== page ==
- — 27 November, 2007 10:25
- Always on connection
- Price factor
- Types of broadband
- Business broadband
- Static and Dynamic IP addresses
- Sharing broadband across multiple PCs
- Running a server on your computer
- Questions to ask the ISP
There are many different types of DSL, but the one most readily available to Australian consumers and small businesses is Asymmetric Digital Subscriber Line, or ADSL. The asymmetric term means that the service has a much higher downstream bandwidth speed than upstream bandwidth (downstream refers to a transmission from the network to the user-- also known as download speed--, and "upstream" is in the other direction -- also known as upload speed).
ADSL is added to an existing analogue phone line in the same way services such as call waiting are added to existing phone services, in conjunction with a special modem. The modem plugs into your computer through either the Ethernet or USB connection (depending on the type of modem), and in the case of connecting through the Ethernet, a network card will be required.
For an ADSL connection to work, your phone needs to be connected directly to the phone exchange by a copper wire connection, and you need to live within a 5km radius to the exchange. The distance isn't a problem for most city residents, but is a great deal more of a problem for rural residents. Plus, if any part of the connection is digital, for example through a switchboard, ADSL won't work. For people in businesses with PABXes, remember that most fax lines are not connected through the switch, and may be suitable for ADSL.
The best way to find out if you're eligible for ADSL is to check with the service provider. Several ISPs now offer services on their Web sites which can tell you if the copper wires around your area are suitable for DSL services.
ADSL is usually available to consumers in the following range of speeds:
- 256Kbps downstream/64Kbps upstream
- 512Kbps downstream/128Kbps upstream
- 1500Kbps downstream/256Kbps upstream
While ADSL can reach speeds of up to eight to 10Mbps over short copper lengths, it is almost never run at this speed. Most carriers cap the service at a rate of 1.5Mbps. This is because only a few customers in a close proximity to the exchange will be able to get these higher data rates. So, to avoid favouring users who are geographically close to the exchange, carriers elect to offer the same speed to all users.
Other DSL services available in Australia which are targeted at the SME and larger business market include SDSL (symmetrical DSL, which basically provides users with equal upstream and downstream speeds of up to 2.3Mbps), HDSL or High bit-rate DSL. HDSL, one of the earliest forms of broadband, is predominantly a business grade service used for wideband digital transmission within a corporate site and between the telephone company and a customer. Like SDSL, HDSL is a symmetrical service and offers speeds of up to 1.5Mbps. Both symmetrical services are targeted at businesses that require a higher level of upstream speed, to perform applications such as Web hosting and teleconferencing (more on these later).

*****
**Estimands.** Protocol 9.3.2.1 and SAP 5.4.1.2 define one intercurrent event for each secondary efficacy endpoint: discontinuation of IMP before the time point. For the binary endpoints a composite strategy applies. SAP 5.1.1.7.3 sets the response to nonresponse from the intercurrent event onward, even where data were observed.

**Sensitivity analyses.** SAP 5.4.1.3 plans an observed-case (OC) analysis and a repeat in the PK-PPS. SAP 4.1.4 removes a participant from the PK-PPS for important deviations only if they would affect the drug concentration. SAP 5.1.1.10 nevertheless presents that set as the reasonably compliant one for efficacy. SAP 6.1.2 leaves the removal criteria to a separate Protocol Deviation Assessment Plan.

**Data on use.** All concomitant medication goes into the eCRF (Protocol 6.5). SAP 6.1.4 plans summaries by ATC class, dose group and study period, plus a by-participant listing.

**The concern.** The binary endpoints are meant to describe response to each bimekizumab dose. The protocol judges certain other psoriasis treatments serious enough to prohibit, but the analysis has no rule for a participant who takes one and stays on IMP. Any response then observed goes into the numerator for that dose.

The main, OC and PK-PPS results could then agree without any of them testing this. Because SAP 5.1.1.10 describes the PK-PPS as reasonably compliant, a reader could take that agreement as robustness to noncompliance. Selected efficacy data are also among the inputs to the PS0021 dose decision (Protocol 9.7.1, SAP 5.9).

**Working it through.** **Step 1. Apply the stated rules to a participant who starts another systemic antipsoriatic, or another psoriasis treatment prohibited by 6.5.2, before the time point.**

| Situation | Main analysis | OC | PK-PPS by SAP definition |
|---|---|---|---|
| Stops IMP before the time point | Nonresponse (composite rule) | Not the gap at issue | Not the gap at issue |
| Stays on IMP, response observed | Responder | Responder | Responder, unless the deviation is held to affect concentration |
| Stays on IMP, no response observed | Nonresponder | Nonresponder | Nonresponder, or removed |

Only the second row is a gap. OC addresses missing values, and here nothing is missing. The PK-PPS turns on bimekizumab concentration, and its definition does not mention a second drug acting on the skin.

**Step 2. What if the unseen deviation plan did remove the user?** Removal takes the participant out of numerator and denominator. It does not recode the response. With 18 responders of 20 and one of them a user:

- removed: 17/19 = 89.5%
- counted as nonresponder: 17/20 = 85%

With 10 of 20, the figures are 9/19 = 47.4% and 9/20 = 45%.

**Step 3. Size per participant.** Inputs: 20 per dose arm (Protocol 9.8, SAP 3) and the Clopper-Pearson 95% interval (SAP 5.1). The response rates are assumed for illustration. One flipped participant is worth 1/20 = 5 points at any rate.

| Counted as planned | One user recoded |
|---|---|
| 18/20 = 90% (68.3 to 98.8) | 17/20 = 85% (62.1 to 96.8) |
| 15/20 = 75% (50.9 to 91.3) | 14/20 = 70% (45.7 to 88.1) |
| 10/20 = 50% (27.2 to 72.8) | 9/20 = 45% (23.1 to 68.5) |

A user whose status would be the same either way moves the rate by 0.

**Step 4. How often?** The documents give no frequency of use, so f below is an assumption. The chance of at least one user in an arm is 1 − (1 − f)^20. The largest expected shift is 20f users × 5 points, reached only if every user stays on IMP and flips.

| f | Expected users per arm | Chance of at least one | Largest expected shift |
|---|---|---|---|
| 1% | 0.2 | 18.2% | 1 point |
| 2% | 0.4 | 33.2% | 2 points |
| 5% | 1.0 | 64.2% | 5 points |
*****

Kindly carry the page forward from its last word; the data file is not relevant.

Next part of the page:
Another DSL standard gaining widespread use is ADSL2+ or ADSL2Plus. ADSL2+ extends the capability of basic ADSL by doubling the number of downstream bits, and has a maximum theoretical speed of 24Mbps. However, to take advantage of these increased speeds, you will need an ADSL2/2+-compatible DSL modem and live in close proximity to the telephone exchange. Your chosen ISP will also need to have appropriate hardware (called a DSLAM) installed in your telephone exchange to enable ADSL2+ speeds.
Naked DSL is a term that has only recently surfaced in the ADSL industry. It refers to an ADSL service that doesn't require a phone line to be connected to a phone service. For example, once you inform the ISP that you want a Naked DSL plan, the ISP will enable the service and remove your landline phone. This service is only available in certain areas and its primary advantage is that you don't have to pay line rental. While the service initially requires a working phone line to be present so that the ISP can check for availability in your area, it may also be connected even if no phone service currently exists on the phone line, which is perfect if you've just moved house.
Another broadband technology is Very high data rate DSL, or VDSL. VDSL promises to offer speeds of up to 50Mbps for lines up to 300 metres in length and runs on existing single copper pairs. There are two competing standards of VDSL: one which uses the same technology as ADSL and essentially adds extra frequencies to the standard ADSL frequencies; and a second which employs a completely different coding scheme.
Unfortunately, VDSL is a very expensive technology to deliver and is unlikely to be deployed on a wide scale because most customers won't be close enough to the exchange, according to Alcatel's principal engineer Tim Barrett.
Barret says while VDSL has a much higher possible throughput than ADSL, it doesn't really help in extending reach over ADSL. Where it is likely to be used is in an environment where customers are close to the termination point and a service such as video requiring more than 7Mbps is being delivered, he said. An example of VDSL currently in use is the Transact video-on-demand service in Canberra. (The supplier also uses VDSL for Internet and WAN applications over their Fibre-To-The-Curb network.)